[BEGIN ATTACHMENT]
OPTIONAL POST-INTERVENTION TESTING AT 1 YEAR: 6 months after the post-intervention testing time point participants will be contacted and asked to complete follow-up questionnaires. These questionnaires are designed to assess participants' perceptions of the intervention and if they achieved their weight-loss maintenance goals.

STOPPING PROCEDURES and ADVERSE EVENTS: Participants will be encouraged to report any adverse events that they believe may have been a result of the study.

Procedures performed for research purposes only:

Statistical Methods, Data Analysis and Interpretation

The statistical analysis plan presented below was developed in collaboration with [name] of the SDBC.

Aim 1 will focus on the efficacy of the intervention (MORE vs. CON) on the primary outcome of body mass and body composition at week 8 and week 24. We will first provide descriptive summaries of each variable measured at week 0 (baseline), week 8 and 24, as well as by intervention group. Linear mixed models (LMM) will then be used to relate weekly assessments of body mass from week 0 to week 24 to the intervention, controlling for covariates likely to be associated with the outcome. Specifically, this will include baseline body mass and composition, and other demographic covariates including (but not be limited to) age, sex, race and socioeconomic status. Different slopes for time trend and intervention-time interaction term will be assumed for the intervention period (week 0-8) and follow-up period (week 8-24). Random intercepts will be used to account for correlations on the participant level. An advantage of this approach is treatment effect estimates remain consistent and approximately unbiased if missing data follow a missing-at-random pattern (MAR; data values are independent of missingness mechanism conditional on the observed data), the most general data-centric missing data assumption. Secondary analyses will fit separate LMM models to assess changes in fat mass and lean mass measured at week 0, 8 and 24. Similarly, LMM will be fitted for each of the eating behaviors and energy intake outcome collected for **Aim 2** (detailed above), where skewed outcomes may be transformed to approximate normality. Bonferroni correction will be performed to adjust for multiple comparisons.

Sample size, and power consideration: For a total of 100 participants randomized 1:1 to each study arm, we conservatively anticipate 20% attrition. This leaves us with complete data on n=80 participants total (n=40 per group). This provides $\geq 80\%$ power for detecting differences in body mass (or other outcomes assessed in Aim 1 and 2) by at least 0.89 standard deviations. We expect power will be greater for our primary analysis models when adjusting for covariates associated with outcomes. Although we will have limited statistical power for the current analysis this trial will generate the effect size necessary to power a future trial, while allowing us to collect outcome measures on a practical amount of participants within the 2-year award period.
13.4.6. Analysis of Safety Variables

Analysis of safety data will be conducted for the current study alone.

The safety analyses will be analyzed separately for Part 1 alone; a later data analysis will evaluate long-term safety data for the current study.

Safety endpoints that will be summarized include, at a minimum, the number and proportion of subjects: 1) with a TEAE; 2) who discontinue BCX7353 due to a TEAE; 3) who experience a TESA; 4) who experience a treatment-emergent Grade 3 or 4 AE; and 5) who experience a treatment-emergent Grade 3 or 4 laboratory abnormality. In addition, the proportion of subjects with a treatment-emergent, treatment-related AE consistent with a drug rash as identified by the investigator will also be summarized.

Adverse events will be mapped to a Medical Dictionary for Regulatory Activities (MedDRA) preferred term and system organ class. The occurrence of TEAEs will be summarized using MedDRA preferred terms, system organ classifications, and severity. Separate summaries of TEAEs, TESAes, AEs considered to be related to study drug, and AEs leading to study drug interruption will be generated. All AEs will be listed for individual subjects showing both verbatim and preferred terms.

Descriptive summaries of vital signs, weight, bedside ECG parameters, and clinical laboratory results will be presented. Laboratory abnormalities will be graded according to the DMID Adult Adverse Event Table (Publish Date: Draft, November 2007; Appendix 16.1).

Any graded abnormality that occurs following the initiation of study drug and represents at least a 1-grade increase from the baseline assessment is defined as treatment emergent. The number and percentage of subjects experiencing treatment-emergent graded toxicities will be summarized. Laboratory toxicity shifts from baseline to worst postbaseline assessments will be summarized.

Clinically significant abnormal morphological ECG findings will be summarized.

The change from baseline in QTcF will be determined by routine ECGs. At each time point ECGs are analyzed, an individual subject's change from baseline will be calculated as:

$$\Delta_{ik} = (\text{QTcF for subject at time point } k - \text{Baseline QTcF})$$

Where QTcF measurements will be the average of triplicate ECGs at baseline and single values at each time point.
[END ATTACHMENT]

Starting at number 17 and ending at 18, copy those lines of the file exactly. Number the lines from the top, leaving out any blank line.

$$\Delta_{ik} = (\text{QTcF for subject at time point } k - \text{Baseline QTcF})$$

Where QTcF measurements will be the average of triplicate ECGs at baseline and single values at each time point.